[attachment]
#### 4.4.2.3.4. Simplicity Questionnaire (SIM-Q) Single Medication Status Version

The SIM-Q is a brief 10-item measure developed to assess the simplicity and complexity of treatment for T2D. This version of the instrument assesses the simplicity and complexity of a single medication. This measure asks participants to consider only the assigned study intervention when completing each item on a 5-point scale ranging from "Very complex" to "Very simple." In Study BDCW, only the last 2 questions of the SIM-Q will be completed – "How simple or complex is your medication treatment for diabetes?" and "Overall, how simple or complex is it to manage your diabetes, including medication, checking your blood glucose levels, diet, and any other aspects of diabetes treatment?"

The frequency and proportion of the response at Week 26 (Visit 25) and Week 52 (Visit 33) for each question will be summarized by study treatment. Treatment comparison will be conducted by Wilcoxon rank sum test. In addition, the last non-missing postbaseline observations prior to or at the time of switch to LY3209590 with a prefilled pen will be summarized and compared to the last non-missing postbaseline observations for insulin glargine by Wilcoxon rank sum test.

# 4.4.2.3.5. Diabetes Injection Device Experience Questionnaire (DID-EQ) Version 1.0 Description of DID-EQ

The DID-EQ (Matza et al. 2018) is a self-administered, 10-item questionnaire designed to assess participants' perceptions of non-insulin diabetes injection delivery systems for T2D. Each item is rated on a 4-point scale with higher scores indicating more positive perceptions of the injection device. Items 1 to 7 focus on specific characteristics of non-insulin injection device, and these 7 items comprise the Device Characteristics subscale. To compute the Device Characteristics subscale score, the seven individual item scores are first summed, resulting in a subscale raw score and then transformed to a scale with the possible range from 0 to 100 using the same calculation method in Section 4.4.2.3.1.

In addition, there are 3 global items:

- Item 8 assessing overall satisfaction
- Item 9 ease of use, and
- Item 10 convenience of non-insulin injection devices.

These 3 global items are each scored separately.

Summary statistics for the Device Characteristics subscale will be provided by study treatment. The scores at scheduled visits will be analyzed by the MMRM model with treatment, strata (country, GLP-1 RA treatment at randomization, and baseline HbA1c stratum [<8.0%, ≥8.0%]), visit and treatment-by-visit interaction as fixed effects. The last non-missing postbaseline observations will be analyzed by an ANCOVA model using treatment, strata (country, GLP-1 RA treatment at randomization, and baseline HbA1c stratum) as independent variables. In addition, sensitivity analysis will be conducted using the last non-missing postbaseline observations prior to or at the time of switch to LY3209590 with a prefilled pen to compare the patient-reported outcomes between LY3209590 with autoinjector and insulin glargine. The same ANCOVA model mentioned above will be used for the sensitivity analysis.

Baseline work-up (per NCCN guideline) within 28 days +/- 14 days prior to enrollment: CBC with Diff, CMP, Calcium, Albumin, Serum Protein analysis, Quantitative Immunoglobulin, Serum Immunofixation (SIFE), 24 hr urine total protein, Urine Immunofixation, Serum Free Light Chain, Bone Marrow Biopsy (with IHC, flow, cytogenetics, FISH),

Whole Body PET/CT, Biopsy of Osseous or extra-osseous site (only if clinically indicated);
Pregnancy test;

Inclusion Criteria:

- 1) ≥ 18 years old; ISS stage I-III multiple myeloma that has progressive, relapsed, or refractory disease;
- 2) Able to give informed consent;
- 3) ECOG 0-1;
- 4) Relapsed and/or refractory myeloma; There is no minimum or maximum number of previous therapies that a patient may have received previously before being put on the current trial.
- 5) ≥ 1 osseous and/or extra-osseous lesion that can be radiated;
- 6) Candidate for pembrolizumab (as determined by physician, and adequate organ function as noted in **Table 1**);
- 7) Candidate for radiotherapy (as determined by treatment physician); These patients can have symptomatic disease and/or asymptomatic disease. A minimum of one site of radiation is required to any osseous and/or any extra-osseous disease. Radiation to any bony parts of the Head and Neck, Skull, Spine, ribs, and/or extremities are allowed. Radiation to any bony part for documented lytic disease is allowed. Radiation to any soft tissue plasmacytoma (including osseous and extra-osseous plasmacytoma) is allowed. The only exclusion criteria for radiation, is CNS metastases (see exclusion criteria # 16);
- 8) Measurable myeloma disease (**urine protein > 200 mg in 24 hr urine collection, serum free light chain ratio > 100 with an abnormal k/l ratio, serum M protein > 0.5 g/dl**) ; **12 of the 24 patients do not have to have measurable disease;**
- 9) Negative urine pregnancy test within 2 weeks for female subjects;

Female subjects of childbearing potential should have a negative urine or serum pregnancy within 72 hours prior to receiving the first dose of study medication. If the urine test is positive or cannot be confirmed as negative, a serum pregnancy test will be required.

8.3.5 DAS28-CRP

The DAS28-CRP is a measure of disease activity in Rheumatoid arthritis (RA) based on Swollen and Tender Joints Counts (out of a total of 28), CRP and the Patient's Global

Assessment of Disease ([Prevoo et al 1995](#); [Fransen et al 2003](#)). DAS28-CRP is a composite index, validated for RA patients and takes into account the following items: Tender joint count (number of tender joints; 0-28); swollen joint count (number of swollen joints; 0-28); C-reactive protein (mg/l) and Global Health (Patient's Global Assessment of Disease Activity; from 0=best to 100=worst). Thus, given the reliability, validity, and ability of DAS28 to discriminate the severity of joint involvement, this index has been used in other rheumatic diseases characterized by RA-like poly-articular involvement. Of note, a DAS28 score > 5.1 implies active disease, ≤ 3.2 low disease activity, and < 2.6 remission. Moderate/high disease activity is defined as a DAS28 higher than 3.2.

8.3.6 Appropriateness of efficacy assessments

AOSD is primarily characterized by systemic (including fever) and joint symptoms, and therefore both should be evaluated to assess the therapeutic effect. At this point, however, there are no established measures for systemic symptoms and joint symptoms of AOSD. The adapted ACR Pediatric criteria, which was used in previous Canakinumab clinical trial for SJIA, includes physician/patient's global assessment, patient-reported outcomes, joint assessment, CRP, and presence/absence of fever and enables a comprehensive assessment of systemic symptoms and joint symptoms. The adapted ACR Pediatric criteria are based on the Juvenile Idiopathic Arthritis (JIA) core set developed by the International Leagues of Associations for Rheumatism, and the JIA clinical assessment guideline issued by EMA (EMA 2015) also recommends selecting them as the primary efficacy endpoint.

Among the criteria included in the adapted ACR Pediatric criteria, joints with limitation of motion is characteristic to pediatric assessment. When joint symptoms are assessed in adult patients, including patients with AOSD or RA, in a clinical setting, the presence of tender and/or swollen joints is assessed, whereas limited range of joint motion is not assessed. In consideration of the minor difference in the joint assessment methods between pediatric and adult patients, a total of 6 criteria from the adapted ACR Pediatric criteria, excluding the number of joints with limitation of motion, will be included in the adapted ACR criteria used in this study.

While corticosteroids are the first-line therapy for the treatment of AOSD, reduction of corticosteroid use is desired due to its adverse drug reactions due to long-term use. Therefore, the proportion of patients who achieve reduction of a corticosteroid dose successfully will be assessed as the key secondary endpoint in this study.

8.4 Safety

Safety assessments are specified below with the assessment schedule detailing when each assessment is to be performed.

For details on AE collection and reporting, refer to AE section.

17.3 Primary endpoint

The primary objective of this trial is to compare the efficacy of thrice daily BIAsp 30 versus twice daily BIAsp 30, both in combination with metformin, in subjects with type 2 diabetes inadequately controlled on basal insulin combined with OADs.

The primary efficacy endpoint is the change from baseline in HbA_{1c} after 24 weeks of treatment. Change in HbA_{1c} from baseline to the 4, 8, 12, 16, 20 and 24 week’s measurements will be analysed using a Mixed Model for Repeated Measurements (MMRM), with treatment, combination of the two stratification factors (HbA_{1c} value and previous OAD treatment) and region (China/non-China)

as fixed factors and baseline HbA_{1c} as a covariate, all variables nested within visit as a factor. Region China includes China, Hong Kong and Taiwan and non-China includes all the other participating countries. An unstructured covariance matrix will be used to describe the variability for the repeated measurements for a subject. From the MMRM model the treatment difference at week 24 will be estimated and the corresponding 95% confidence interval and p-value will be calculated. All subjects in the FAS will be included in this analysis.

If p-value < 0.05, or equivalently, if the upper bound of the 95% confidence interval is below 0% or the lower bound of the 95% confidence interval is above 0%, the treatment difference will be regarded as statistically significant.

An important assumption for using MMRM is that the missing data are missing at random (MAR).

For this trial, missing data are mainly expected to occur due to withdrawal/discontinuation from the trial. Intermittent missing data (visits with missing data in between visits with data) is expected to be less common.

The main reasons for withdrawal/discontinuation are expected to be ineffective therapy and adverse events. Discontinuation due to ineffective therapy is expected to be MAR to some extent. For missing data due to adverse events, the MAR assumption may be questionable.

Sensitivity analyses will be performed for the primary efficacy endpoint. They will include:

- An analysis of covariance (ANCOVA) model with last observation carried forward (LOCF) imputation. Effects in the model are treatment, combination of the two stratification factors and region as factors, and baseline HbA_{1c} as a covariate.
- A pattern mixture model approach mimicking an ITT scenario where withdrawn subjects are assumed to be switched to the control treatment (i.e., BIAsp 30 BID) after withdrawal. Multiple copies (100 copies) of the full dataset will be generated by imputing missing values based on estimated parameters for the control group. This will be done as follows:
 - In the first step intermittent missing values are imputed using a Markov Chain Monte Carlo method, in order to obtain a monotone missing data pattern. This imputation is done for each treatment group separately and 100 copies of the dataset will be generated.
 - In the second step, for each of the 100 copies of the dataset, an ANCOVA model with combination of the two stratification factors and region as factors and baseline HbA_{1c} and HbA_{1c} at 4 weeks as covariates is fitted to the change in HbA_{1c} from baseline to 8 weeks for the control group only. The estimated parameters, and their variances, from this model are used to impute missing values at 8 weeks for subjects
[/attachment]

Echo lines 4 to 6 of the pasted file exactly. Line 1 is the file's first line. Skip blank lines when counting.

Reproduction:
# 4.4.2.3.5. Diabetes Injection Device Experience Questionnaire (DID-EQ) Version 1.0 Description of DID-EQ

The DID-EQ (Matza et al. 2018) is a self-administered, 10-item questionnaire designed to assess participants' perceptions of non-insulin diabetes injection delivery systems for T2D. Each item is rated on a 4-point scale with higher scores indicating more positive perceptions of the injection device. Items 1 to 7 focus on specific characteristics of non-insulin injection device, and these 7 items comprise the Device Characteristics subscale. To compute the Device Characteristics subscale score, the seven individual item scores are first summed, resulting in a subscale raw score and then transformed to a scale with the possible range from 0 to 100 using the same calculation method in Section 4.4.2.3.1.

In addition, there are 3 global items: